Python 3.x: PySCXML is distributed for python 2.5 or greater. I may one day automate builds for both platforms but for now, if you're looking to run PySCXML on python 3.x you'll have to manually run the 2to3 conversion tool on the source tree prior to install. Just do a checkout, navigate to the src folder and run 2to3 -n -w scxml/. Then do the same thing for louie and any of the optional libraries. Drop the resulting sources into your site-packages or anywhere else in your pythonpath. Note that since 2to3 won't convert suds the resulting PySCXML install can't handle invoking soap webservices.

Python 2.x:

  1. Add the src folder to your pythonpath, either by installing a package from the downloads or by otherwise linking to the project source folder downloaded through subversion.

  2. PySCXML's only dependency so far is Louie, which will be installed automatically if is used. Two releases of the library are now supplied: the lite package (with only Louie as dependency) and the full release (with all optional installs included).

  3. Write up an SCXML document you would like interpreted, or use one of the example files in the unittest_xml folder included in the tarball. Make sure to keep to the supported tags.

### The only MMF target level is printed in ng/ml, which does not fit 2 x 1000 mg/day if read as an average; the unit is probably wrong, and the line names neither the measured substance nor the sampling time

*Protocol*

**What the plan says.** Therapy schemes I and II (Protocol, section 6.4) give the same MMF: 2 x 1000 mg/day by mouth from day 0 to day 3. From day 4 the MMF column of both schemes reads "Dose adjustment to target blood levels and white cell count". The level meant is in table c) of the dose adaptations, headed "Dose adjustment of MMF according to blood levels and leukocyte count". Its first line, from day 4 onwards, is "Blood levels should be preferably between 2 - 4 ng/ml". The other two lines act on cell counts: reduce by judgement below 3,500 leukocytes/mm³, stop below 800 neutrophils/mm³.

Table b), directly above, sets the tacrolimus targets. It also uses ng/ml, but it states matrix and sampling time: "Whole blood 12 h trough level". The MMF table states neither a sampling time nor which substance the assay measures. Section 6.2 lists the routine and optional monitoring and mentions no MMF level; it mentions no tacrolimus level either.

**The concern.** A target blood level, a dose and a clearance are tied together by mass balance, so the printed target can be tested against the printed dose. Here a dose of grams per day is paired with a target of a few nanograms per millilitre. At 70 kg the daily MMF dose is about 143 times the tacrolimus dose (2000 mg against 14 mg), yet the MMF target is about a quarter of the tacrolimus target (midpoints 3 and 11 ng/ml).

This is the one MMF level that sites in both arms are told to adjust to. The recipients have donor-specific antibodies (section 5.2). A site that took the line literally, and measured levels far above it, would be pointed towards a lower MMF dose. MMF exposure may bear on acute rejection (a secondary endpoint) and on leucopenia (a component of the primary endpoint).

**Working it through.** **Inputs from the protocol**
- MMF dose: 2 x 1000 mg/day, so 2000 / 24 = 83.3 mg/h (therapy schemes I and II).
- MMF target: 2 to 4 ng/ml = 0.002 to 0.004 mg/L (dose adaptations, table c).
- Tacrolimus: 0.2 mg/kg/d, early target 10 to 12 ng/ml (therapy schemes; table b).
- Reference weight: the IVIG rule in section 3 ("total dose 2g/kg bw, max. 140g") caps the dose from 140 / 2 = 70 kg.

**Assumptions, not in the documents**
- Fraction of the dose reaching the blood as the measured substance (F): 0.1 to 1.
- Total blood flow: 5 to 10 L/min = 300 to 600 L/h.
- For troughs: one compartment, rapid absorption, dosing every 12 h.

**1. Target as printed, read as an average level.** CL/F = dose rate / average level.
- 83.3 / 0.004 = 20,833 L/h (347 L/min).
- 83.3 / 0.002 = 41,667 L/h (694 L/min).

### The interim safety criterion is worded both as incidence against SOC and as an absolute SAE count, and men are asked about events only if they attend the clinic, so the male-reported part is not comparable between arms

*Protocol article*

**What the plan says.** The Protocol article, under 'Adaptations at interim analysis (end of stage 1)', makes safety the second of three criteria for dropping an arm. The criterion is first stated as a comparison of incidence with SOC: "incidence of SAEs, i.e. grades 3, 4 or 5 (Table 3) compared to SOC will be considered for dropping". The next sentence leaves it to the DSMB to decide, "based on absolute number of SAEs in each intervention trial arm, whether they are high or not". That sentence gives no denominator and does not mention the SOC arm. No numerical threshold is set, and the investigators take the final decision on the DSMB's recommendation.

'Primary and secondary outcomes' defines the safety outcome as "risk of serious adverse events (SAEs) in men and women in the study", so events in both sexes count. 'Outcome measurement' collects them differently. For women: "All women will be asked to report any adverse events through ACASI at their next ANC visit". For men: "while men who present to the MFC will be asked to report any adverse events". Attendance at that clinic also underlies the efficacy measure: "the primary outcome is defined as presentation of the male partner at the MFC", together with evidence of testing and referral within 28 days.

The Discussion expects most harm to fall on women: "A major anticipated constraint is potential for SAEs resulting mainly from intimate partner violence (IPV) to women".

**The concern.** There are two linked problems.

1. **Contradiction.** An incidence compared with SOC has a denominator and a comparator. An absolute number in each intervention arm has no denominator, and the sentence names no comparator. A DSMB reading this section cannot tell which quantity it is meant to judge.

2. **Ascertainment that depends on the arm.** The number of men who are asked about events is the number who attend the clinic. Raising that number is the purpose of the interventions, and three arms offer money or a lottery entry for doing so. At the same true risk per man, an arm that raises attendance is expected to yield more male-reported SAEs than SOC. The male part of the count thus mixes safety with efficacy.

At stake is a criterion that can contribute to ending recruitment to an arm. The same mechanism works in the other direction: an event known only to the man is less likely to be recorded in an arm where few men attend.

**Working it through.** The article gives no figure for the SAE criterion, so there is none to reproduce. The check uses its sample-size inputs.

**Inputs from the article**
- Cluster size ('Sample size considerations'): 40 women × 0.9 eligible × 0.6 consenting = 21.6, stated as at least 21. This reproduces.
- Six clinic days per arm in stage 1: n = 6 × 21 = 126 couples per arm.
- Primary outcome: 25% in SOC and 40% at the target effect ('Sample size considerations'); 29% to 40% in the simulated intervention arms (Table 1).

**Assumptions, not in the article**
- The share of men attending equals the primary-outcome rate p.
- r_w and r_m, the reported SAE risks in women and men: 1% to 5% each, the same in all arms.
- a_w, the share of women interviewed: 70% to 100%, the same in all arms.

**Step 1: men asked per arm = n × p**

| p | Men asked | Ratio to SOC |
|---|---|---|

4. Now you just need to connect the two. Some sample code below.

    from scxml.pyscxml import StateMachine import logging logging.basicConfig(level=logging.NOTSET) # show detailed debug info

    sm = StateMachine("my_scxml_doc.scxml") sm.start()

From here on, you can use the send method of the StateMachine instance to send events to your statemachine. The syntax is sm.send(eventName, data={}) where eventName is a string representing the event attribute of a Transition element in your SCXML document and data is the payload that will show up in the variable inside your document. Of course, you'll have to do the send from a different thread (or, logically, run sm.start() in a separate thread). This can also be accomplished through sm.start_threaded()).

A nicer syntax for testing small state machines is using the with statement:

with StateMachine("example.scxml") as sm:

This will cause the StateMachine to be initalized and started (i.e brought to its first stable state), and then automatically cancelled at the end of the with statement, regardless of it having run to completion.